"The persistent thread of openness -- to change in the church and to people who may think differently or disagree -- will also be the theme, and flashpoint, of a pivotal Vatican summit of leading bishops that Francis is set to convene Oct. 4 to discuss concrete ways to welcome families that may not conform to the ideal of the catechism," David Gibson of Religion News Service wrote.

As Francis calls for dialogue and a middle way, various factions in the church have spent the time from the close of the last synod until the opening of the 2015 synod to hone their talking points and solidify their positions.

Fault lines are emerging mostly based on the cultural and regional differences of the synod participants. This has been showcased with the publication of several books trying to set the tone in advance of the discussions.

One example is a book published last month by Ignatius Press, a San Francisco-based firm run by Jesuit Fr. Joseph Fessio that is the primary English-language publisher of the writings of Pope Benedict XVI. Eleven Cardinals Speak on Marriage and the Family: Essays from a Pastoral Viewpoint staunchly urges the 2015 synod to make no changes in the church's pastoral practices.

Writing in Eleven Cardinals Speak, Dutch Cardinal Willem Jacobus Eijk of Utrecht called civil remarriage by a couple that has not received annulments of any first marriages "a form of structured and institutionalized adultery." Eijk will be a delegate at the synod this month.

In another book, God or Nothing: A Conversation on Faith With Nicolas Diat, Guinean Cardinal Robert Sarah is unequivocal: "The Church in Africa is staunchly opposed to any rebellion against the teaching of Jesus and of the Magisterium."

Sarah will attend the synod as prefect of the Vatican's Congregation for Divine Worship and the Discipline of the Sacraments.

Other African Catholic leaders are concerned that discussions at the synod will focus solely on a Western agenda and ignore a multitude of pressing issues facing millions living throughout Africa.

Bishop Emanuel Barbara of Malindi, Kenya, said in July that Africans face many different challenges than Europeans. "If we want to have respect to our African Christian families, we need to work seriously on an African Christian theology of marriage," he said. "It's not enough to apply other models that have been there for centuries."

Barbara is a substitute for the synod; he will participate if another Kenyan bishop-delegate cannot.

Meanwhile, a diverse global network of Catholic women launched an expansive and compelling collection of writings before the opening of October's Synod of Bishops, pointedly calling on the male delegates to include their half of humanity and its experience in the synod's discussions.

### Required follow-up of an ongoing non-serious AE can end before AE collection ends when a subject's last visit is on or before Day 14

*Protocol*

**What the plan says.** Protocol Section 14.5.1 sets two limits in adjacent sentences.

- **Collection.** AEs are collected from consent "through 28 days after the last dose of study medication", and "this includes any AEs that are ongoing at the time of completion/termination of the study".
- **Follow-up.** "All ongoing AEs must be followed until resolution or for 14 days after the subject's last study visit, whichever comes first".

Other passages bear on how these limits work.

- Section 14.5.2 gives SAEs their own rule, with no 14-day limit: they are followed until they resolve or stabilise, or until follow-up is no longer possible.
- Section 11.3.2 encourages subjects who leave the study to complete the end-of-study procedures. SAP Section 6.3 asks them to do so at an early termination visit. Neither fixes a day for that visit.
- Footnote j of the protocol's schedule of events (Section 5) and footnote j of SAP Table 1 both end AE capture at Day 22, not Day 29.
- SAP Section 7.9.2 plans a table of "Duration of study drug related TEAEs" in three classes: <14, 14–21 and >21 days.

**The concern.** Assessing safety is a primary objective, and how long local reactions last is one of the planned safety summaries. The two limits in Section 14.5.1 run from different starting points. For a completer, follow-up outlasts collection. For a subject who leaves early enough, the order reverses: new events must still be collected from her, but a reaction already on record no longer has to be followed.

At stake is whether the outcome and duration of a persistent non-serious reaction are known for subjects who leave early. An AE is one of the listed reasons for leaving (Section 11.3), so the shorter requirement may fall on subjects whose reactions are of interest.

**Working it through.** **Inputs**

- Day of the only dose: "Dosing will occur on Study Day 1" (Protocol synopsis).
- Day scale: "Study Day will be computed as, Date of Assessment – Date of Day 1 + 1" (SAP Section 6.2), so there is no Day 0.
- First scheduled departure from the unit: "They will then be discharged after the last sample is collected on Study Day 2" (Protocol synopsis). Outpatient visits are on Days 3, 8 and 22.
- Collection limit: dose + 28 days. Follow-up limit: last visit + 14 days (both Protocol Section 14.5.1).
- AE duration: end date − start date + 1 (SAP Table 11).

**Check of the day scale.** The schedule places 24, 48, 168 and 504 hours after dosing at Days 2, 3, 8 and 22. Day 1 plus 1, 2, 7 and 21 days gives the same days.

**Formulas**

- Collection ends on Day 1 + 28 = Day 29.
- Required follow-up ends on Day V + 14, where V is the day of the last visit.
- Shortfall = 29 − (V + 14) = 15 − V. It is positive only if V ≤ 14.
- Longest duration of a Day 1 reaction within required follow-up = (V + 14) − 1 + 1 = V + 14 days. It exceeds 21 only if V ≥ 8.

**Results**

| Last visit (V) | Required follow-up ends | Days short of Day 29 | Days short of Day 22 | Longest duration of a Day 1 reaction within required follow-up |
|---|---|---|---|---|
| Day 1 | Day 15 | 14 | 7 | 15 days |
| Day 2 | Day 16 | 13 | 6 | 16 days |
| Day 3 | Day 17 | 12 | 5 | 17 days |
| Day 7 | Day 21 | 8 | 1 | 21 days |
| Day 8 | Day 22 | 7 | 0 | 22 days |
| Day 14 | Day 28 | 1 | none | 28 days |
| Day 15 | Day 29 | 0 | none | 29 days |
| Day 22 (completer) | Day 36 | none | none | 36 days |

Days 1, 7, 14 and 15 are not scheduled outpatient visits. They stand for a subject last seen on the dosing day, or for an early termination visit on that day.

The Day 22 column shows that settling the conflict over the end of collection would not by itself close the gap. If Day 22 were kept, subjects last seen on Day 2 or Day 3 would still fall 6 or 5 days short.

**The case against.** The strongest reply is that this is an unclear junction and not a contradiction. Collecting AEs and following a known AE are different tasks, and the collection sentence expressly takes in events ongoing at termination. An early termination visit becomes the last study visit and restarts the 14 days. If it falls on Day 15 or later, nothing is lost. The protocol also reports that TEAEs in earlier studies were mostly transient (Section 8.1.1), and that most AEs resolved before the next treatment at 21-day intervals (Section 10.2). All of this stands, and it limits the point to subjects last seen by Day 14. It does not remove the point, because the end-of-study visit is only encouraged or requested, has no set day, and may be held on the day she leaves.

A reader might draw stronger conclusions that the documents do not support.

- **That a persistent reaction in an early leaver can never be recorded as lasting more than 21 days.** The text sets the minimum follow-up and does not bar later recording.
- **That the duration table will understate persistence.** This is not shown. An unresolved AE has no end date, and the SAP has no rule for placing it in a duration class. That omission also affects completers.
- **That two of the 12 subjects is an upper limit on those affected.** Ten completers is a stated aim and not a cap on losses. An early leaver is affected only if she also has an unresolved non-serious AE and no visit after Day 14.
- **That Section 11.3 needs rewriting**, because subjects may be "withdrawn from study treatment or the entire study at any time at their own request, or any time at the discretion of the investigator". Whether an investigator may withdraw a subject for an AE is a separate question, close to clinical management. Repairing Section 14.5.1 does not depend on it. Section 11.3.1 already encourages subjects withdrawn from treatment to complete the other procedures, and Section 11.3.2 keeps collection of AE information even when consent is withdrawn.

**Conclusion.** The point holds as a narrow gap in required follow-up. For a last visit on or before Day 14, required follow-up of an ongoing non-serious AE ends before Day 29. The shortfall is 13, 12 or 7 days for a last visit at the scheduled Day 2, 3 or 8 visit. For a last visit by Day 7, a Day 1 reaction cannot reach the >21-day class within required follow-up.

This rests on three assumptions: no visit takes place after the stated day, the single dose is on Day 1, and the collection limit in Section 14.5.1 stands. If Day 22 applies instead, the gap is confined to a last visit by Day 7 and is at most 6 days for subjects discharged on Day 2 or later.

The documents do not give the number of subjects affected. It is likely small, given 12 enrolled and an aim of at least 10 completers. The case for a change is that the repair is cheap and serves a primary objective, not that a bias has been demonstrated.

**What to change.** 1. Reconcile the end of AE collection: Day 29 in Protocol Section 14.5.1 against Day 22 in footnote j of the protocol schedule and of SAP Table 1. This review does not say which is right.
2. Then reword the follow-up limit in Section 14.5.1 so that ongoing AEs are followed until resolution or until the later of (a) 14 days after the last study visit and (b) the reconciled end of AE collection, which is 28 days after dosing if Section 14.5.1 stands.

In 40 short essays mixing the sociological, theological and sometimes deeply personal, the writers raise a number of weighty concerns for the synod on family life. Catholic Women Speak: Bringing Our Gifts to the Table is published in the U.S. by Paulist Press.

In one essay, "The Structure of the Church and Catholic Families," Catherine Cavanagh asks how the structure of the church's male-led hierarchical system sets an example for families around the world.

"What is the impact on the family of a church where Sunday after Sunday only men preach?" asks Cavanagh, a candidate in the Doctor of Ministry program at Regis College, University of Toronto. "How does it affect the family to be told that only men can be the imago Christi?"

The teaching that only men can image Christ as a priest, Cavanagh says, teaches families that "Dad must be more important than mom."

"In general, God must think boys are more important than girls," Cavanagh continues. "Sure, Mary is awesome, but she is not God. Christ is God and that makes God male and priests male (forget our teaching that all are created in the image of God). So males come first, and females come second."

At the heart of many of their concerns, however, is their own exclusion from the synod process. While Francis has appointed 30 women to attend the synod as auditors or consultants, making contributions to the discussions, only the 279 male members of the meetings can vote.

Pressing that point in one of the essays is Italian historian Lucetta Scaraffia, who titles her contribution "Breathing With Only One Lung: Where Are the Women's Voices in the Synods?" Scaraffia is one of the women appointed as auditors.

"The absence of women's perspectives at times of reflection on these issues is not only an act of disdain toward women, who make up more than half of religious and believers, it is also an impoverishment of Catholic life," writes Scaraffia, one of 43 women writing for the essay collection.

"If the church's voice is to be heard, women must share the work of proclamation," says Scaraffia, who also edits a monthly edition dedicated to women's issues for the Vatican newspaper L'Osservatore Romano.

[Joshua J. McElwee is NCR Vatican correspondent. Dennis Coday is NCR editor.]

A version of this story appeared in the Oct 9-22, 2015 print issue.